• Evacuate if told to do so
    • Move to higher ground or a higher floor
    • Stay where you are if you cannot leave the area
  • Wear personal protective clothing and equipment when you encounter floodwater. This may include rubber boots (steel toed if possible) waterproof gloves, a facemask and eye protection (safety goggles). A floatation device is also recommended. Use a stick to check the ground in front of you.
  • Never enter a flooded area alone
  • Stay away from edges of waterways, as the banks can be slippery. Bridges over fast moving water should also be avoided.
  • Keep children away from floodwater. Stay within sight and arm’s reach of children when outdoors near water.
  • Keep pets on a leash. Do not try to rescue pets by going into cold or rushing floodwater.
  • Wash your hands often. Always wash your hands with soap and clean water or use an alcohol-based hand rub before preparing or eating food, after toilet use, after contact with floodwater, and after handling articles contaminated with floodwater.
  • If you rely on a private well or cistern for drinking water, do not use it for drinking, washing dishes, brushing teeth, preparing food, making ice or baby formula drink the water until you have determined if your water supply has been affected by floodwater. Water at or above your well head or cistern lid are a couple signs that your water supply may be contaminated.  Testing your well water should occur after the floodwaters have receded.  The HNHU offers free water sampling to test for bacteria.
  • If you cut or puncture your skin, clean and disinfect the wound as soon as possible. Try to keep the wound dry and clean.  Seek medical attention if you have not had a tetanus shot in the past 10 years or if the wound appears to be infected (e.g. redness, swelling infection, pus).
  • If you are on a private septic system, toilets should not be flushed and sinks should not be drained if your septic system is not submerged in floodwater. Using your septic system when it is submerged can result in sewage backing up into your home.

 

If Evacuating
  • Take your 72-hour emergency kit with you.
  • Follow the routes specified by officials. Don’t take shortcuts as they could lead you to a blocked or dangerous area.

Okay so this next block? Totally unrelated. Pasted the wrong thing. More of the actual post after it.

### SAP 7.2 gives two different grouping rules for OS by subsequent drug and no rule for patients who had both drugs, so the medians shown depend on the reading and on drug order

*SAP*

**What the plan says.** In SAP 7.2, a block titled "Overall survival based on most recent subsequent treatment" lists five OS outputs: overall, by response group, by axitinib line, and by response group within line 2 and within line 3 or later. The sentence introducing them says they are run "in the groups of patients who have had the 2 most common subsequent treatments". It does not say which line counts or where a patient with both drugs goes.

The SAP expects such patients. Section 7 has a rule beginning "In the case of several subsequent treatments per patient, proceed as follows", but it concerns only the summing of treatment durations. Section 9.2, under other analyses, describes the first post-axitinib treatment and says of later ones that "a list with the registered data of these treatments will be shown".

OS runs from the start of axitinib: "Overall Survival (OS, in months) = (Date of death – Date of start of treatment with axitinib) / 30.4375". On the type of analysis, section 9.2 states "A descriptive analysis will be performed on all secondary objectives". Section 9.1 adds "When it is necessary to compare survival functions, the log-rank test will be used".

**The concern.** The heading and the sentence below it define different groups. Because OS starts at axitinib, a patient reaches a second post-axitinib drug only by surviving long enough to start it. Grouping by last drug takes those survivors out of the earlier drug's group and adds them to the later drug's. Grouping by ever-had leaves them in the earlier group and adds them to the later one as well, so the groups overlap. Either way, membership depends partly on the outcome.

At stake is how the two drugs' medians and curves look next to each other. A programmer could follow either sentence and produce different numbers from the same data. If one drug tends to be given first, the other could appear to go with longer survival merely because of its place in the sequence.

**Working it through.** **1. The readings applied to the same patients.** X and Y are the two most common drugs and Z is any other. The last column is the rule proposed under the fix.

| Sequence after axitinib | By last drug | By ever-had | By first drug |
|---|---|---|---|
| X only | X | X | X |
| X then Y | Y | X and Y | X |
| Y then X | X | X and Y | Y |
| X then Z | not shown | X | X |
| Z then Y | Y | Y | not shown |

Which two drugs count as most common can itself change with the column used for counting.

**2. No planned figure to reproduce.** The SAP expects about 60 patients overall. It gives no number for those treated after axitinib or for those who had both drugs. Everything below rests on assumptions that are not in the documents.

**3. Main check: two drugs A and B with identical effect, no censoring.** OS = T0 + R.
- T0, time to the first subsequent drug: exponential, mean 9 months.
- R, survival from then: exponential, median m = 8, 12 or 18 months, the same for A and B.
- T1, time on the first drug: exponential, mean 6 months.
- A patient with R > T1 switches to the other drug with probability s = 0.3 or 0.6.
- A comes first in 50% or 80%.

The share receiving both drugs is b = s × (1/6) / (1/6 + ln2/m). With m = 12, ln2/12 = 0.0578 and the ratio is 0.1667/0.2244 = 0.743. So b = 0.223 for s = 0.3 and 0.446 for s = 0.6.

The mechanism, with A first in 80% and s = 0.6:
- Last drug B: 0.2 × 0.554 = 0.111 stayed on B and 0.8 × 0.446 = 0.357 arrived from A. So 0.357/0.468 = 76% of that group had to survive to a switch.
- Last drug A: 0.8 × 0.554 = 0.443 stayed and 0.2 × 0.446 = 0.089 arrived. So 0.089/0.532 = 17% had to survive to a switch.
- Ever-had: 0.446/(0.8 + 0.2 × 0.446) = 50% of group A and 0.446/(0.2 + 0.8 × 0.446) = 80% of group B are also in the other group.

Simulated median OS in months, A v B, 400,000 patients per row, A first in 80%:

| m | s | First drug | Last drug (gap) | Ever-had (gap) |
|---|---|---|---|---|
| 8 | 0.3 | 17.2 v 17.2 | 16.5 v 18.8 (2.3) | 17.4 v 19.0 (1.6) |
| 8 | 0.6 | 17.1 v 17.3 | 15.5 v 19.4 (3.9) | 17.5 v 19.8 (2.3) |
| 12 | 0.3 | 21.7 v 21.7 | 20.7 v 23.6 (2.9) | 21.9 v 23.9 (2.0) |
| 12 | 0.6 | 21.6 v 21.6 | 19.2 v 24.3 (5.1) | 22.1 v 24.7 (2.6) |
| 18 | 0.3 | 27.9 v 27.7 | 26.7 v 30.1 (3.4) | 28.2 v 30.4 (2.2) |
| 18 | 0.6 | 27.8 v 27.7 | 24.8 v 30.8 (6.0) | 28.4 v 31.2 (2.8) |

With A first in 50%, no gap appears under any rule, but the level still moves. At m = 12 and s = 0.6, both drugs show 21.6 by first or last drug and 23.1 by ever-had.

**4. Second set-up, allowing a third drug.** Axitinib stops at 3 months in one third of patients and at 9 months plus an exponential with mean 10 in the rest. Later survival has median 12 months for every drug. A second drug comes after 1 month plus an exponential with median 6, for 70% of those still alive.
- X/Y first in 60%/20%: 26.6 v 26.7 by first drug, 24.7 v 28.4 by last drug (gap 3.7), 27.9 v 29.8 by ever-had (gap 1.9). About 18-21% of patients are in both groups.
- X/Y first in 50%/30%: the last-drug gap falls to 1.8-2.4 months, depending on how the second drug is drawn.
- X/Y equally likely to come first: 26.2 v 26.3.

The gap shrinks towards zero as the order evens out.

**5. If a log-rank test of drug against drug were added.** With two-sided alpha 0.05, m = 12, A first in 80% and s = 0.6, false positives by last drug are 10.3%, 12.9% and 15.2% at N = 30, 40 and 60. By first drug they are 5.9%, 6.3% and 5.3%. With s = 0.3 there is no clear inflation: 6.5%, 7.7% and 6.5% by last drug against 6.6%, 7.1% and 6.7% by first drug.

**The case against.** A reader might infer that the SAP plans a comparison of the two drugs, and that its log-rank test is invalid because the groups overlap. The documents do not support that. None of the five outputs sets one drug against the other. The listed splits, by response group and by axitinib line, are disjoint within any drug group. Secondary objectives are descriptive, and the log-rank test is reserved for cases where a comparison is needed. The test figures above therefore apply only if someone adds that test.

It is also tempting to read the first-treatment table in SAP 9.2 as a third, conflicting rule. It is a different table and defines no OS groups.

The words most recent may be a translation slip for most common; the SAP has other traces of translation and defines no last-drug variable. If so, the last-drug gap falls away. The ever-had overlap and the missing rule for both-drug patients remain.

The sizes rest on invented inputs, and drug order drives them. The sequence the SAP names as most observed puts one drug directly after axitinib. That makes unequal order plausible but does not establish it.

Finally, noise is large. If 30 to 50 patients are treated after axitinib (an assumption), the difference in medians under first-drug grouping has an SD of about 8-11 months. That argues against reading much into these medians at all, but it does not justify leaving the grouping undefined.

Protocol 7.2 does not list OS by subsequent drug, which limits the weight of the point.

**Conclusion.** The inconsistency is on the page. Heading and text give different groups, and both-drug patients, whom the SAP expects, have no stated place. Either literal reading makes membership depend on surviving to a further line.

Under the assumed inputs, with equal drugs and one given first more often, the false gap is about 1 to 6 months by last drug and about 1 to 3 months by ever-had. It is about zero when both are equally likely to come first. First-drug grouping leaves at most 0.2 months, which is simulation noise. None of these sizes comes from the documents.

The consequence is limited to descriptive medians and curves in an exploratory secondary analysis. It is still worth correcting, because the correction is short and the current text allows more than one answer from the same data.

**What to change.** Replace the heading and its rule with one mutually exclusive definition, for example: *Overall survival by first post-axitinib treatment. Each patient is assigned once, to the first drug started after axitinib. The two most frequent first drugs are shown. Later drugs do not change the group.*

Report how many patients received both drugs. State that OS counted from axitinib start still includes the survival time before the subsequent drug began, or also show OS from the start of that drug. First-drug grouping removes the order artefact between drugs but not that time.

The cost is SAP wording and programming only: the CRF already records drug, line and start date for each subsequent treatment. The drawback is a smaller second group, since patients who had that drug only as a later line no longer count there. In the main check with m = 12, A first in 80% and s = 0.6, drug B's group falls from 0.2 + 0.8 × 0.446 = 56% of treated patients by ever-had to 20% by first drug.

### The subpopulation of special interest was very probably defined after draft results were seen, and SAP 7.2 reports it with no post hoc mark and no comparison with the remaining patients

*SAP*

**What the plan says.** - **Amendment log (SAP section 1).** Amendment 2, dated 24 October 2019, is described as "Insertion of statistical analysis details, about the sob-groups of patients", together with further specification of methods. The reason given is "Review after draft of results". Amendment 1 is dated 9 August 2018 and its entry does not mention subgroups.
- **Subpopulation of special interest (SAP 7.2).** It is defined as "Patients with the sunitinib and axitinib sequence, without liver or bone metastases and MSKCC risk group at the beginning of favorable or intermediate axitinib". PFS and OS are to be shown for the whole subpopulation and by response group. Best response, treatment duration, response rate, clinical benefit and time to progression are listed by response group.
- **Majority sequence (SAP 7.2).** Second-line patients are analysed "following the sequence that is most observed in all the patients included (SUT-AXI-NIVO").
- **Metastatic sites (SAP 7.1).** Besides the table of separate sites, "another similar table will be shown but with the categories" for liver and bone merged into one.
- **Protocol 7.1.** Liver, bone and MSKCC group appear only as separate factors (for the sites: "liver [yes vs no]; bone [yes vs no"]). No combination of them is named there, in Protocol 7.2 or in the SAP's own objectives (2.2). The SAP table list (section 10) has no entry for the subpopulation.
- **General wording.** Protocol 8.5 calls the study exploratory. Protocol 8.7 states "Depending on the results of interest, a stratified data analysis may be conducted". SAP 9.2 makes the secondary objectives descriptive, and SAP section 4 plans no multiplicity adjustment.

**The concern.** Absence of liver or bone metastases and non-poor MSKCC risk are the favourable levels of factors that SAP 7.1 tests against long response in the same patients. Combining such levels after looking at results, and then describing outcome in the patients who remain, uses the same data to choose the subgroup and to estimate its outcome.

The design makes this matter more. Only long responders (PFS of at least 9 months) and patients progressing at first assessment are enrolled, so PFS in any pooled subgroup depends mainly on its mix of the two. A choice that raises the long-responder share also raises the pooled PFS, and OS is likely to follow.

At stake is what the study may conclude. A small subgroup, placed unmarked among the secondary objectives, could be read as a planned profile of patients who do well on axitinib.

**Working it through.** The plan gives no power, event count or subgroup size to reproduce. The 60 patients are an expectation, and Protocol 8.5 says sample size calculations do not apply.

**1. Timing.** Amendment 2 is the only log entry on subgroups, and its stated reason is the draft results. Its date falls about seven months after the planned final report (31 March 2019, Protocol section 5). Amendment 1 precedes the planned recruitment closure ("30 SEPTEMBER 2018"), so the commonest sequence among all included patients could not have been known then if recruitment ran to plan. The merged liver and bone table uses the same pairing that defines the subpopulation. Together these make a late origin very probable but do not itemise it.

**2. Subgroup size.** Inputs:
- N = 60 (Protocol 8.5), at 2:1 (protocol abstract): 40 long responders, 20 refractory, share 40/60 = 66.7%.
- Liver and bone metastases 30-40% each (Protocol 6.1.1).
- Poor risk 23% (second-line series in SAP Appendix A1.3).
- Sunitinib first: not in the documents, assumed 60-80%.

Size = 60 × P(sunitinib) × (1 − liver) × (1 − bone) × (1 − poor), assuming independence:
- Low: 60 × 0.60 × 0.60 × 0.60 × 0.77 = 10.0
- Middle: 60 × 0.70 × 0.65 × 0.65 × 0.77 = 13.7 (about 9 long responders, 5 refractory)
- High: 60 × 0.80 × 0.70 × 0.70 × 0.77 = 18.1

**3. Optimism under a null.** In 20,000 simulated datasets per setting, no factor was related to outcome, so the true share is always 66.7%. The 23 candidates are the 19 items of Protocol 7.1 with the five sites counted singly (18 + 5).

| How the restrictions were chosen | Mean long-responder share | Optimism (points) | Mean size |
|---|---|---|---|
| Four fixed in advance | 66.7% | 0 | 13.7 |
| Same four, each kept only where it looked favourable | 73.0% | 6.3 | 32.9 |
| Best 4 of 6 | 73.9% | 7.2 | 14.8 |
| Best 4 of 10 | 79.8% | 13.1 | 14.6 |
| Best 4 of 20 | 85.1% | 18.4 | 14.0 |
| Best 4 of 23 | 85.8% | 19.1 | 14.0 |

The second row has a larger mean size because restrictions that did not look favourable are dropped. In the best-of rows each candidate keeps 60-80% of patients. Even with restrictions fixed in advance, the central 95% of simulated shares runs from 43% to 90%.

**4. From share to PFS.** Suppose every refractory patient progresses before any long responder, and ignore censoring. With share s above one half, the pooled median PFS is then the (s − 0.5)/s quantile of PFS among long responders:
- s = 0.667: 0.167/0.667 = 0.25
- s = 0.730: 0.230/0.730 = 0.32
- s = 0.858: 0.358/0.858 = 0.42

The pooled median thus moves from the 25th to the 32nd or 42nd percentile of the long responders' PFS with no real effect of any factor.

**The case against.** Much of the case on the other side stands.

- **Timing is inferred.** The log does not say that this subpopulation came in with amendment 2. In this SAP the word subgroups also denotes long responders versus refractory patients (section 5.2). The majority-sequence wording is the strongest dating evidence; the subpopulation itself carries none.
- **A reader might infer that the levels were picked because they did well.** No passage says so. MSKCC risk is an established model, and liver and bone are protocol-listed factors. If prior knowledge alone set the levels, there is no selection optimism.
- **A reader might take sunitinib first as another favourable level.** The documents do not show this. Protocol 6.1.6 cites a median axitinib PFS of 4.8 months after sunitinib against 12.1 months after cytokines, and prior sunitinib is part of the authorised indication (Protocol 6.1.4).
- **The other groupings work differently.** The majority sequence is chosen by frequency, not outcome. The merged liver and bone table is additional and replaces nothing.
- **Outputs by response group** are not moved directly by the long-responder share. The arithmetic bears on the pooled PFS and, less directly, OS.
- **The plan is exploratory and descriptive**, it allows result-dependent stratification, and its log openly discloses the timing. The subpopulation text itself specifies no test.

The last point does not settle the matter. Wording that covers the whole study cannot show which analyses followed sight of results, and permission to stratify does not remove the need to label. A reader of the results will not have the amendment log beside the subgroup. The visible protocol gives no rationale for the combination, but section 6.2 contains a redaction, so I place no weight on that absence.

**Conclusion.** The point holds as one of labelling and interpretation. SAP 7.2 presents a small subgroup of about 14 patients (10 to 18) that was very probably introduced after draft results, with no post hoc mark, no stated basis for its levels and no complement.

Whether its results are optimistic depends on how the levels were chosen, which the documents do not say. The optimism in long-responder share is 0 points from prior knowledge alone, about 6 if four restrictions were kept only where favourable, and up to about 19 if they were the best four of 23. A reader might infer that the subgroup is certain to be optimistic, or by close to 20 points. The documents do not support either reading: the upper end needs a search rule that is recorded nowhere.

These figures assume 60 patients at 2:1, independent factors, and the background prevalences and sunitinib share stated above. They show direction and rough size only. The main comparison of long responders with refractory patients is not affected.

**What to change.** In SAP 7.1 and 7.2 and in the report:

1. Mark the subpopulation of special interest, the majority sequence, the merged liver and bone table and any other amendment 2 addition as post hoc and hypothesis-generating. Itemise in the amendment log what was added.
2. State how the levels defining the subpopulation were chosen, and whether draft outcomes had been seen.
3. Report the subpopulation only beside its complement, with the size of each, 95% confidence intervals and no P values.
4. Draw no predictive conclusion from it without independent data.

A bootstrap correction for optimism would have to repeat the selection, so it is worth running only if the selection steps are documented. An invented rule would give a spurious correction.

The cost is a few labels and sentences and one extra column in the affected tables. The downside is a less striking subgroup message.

• Make arrangements for pets. Pets should be leashed or crated.  Bring pet food if you have time.
  • Time permitting, leave a note informing others when you left and where you went. If you have a mailbox, leave the note there.\

 

If Driving

The following are important points to remember when driving in flood conditions:

  • Do not attempt to drive through a flooded road. The depth of water is not always obvious. The roadbed may be washed out under the water, and you could be stranded or trapped.
  • Six inches of water can reach the bottom of some passenger cars causing loss of control and possible stalling.
  • Some vehicles may even float in 1 foot of water.
  • Two feet of rushing water can carry away most vehicles including sport utility vehicles (SUV’s) and pick-ups.
  • Do not drive around a barricade as they are there for your protection. Turn around and go the other way.
  • Do not try to take short cuts. They may be blocked. Stick to designated evacuation routes or directions given by authorities.
  • Be especially cautious driving at night when it is harder to recognize flood dangers.
  • If your vehicle becomes trapped in rapidly moving water, stay inside and unlock the doors. If water is rising in the vehicle, seek safety on the roof.

 

After the Flood
  • Do not return home until authorities have advised that it is safe to do so.
  • Wear appropriate protective equipment (e.g. rubber boots (steel toed if possible), gloves, N95 facemask and eye protection) when cleaning up.
  • If the main power switch was not turned off prior to flooding, do not re-enter your home until a qualified electrician has determined it is safe to do so.
  • Use extreme caution when returning to your home after a flood. Ensure the building is structurally safe prior to entering.
    • Look for buckled walls or floors.
    • Watch for holes in the floor, broken glass and other potentially dangerous debris.
  • If you smell gas or suspect a leak, turn off the main gas valve, open all windows and leave your house. Notify the gas company and police or fire departments.  Do not turn on lights or do anything that could cause a spark.
  • Do not touch electrical equipment if it is wet or if you are standing in water. Appliances that may have been flooded pose a risk of shock or fire when turned on. Do not use any appliances, heating, pressure, or sewage system until electrical components have been thoroughly cleaned, dried, and inspected by a qualified electrician.
  • The main electrical panel must be cleaned, dried, and tested by a qualified electrician to ensure that it is safe.
  • Do not use your private water supply for drinking, washing dishes, brushing teeth, preparing food, making ice or baby formula until it has been tested and deemed safe for use. For instructions on how to disinfect wells and cisterns, visit https://hnhu.org/health-topics/drinking-water/
  • Check on your septic system and monitor your property for signs of malfunction. Visible damage in or around the tank or tile bed as well as odours in the area or home and an unusual colour of ponding water could be signs of a malfunctioning septic system. Holding and septic tanks may continue to be pumped out as necessary, however, under flood-like conditions, caution should be taken to ensure the tank is not emptied too much, making it prone to float and break drain lines due to high groundwater levels.

 

Clean Up

Recommended equipment to clean up after a flood includes (but may not be limited to):

  • protective equipment (e.g. rubber boots (steel toed if possible), gloves, N95 facemask and eye protection)
  • pails, mops and squeegees
  • plastic garbage bags
  • unscented detergent
  • large containers for soaking bedding, clothing and linens, and clotheslines to hang them to dry
  • extension cords,
  • submersible pumps,
  • wet/dry shop vacuums,